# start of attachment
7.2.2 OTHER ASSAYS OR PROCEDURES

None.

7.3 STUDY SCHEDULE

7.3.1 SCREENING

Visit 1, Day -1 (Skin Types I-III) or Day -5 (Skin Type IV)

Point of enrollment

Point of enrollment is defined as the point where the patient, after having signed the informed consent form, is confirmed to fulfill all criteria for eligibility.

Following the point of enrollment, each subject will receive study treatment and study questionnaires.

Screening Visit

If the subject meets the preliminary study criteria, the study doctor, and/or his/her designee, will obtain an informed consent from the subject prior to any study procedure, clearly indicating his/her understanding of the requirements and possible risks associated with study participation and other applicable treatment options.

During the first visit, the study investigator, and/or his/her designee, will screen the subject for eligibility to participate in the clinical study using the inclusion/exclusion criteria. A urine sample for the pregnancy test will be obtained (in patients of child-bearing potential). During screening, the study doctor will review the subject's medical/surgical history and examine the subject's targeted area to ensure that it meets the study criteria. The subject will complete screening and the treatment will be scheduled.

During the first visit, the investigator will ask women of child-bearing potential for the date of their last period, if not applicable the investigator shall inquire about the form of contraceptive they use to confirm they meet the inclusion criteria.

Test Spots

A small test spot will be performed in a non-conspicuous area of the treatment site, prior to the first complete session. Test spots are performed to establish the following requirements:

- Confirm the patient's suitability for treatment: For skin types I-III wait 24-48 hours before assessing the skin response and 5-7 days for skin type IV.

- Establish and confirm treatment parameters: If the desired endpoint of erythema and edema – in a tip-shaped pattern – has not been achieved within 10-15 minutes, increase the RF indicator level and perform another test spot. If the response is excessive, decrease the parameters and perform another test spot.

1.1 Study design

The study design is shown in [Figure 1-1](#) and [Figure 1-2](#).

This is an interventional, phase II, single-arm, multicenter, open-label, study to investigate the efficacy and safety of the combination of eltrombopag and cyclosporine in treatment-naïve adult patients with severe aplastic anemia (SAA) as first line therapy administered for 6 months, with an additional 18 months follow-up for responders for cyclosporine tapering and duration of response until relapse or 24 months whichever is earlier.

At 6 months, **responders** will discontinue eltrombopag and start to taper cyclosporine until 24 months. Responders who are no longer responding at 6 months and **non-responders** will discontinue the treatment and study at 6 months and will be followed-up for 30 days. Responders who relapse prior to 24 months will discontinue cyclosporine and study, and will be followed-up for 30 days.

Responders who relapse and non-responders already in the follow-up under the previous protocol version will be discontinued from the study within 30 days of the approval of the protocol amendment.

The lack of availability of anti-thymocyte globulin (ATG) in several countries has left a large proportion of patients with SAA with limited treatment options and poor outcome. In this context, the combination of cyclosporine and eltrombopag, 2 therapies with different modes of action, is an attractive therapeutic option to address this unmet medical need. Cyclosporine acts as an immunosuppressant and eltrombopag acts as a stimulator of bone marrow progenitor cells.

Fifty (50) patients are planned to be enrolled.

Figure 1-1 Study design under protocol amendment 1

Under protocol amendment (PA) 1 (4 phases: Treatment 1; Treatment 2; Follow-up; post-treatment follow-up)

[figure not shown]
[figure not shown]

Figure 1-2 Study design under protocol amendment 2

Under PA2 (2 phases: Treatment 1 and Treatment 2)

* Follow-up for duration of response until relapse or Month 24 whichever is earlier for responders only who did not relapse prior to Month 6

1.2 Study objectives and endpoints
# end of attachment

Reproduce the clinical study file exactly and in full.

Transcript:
7.2.2 OTHER ASSAYS OR PROCEDURES

None.

7.3 STUDY SCHEDULE

7.3.1 SCREENING

Visit 1, Day -1 (Skin Types I-III) or Day -5 (Skin Type IV)

Point of enrollment

Point of enrollment is defined as the point where the patient, after having signed the informed consent form, is confirmed to fulfill all criteria for eligibility.

Following the point of enrollment, each subject will receive study treatment and study questionnaires.

Screening Visit

If the subject meets the preliminary study criteria, the study doctor, and/or his/her designee, will obtain an informed consent from the subject prior to any study procedure, clearly indicating his/her understanding of the requirements and possible risks associated with study participation and other applicable treatment options.

During the first visit, the study investigator, and/or his/her designee, will screen the subject for eligibility to participate in the clinical study using the inclusion/exclusion criteria. A urine sample for the pregnancy test will be obtained (in patients of child-bearing potential). During screening, the study doctor will review the subject's medical/surgical history and examine the subject's targeted area to ensure that it meets the study criteria. The subject will complete screening and the treatment will be scheduled.

During the first visit, the investigator will ask women of child-bearing potential for the date of their last period, if not applicable the investigator shall inquire about the form of contraceptive they use to confirm they meet the inclusion criteria.

Test Spots

A small test spot will be performed in a non-conspicuous area of the treatment site, prior to the first complete session. Test spots are performed to establish the following requirements:

- Confirm the patient's suitability for treatment: For skin types I-III wait 24-48 hours before assessing the skin response and 5-7 days for skin type IV.

- Establish and confirm treatment parameters: If the desired endpoint of erythema and edema – in a tip-shaped pattern – has not been achieved within 10-15 minutes, increase the RF indicator level and perform another test spot. If the response is excessive, decrease the parameters and perform another test spot.

1.1 Study design

The study design is shown in [Figure 1-1](#) and [Figure 1-2](#).

This is an interventional, phase II, single-arm, multicenter, open-label, study to investigate the efficacy and safety of the combination of eltrombopag and cyclosporine in treatment-naïve adult patients with severe aplastic anemia (SAA) as first line therapy administered for 6 months, with an additional 18 months follow-up for responders for cyclosporine tapering and duration of response until relapse or 24 months whichever is earlier.

At 6 months, **responders** will discontinue eltrombopag and start to taper cyclosporine until 24 months. Responders who are no longer responding at 6 months and **non-responders** will discontinue the treatment and study at 6 months and will be followed-up for 30 days. Responders who relapse prior to 24 months will discontinue cyclosporine and study, and will be followed-up for 30 days.

Responders who relapse and non-responders already in the follow-up under the previous protocol version will be discontinued from the study within 30 days of the approval of the protocol amendment.

The lack of availability of anti-thymocyte globulin (ATG) in several countries has left a large proportion of patients with SAA with limited treatment options and poor outcome. In this context, the combination of cyclosporine and eltrombopag, 2 therapies with different modes of action, is an attractive therapeutic option to address this unmet medical need. Cyclosporine acts as an immunosuppressant and eltrombopag acts as a stimulator of bone marrow progenitor cells.

Fifty (50) patients are planned to be enrolled.

Figure 1-1 Study design under protocol amendment 1

Under protocol amendment (PA) 1 (4 phases: Treatment 1; Treatment 2; Follow-up; post-treatment follow-up)

[figure not shown]
[figure not shown]

Figure 1-2 Study design under protocol amendment 2

Under PA2 (2 phases: Treatment 1 and Treatment 2)

* Follow-up for duration of response until relapse or Month 24 whichever is earlier for responders only who did not relapse prior to Month 6

1.2 Study objectives and endpoints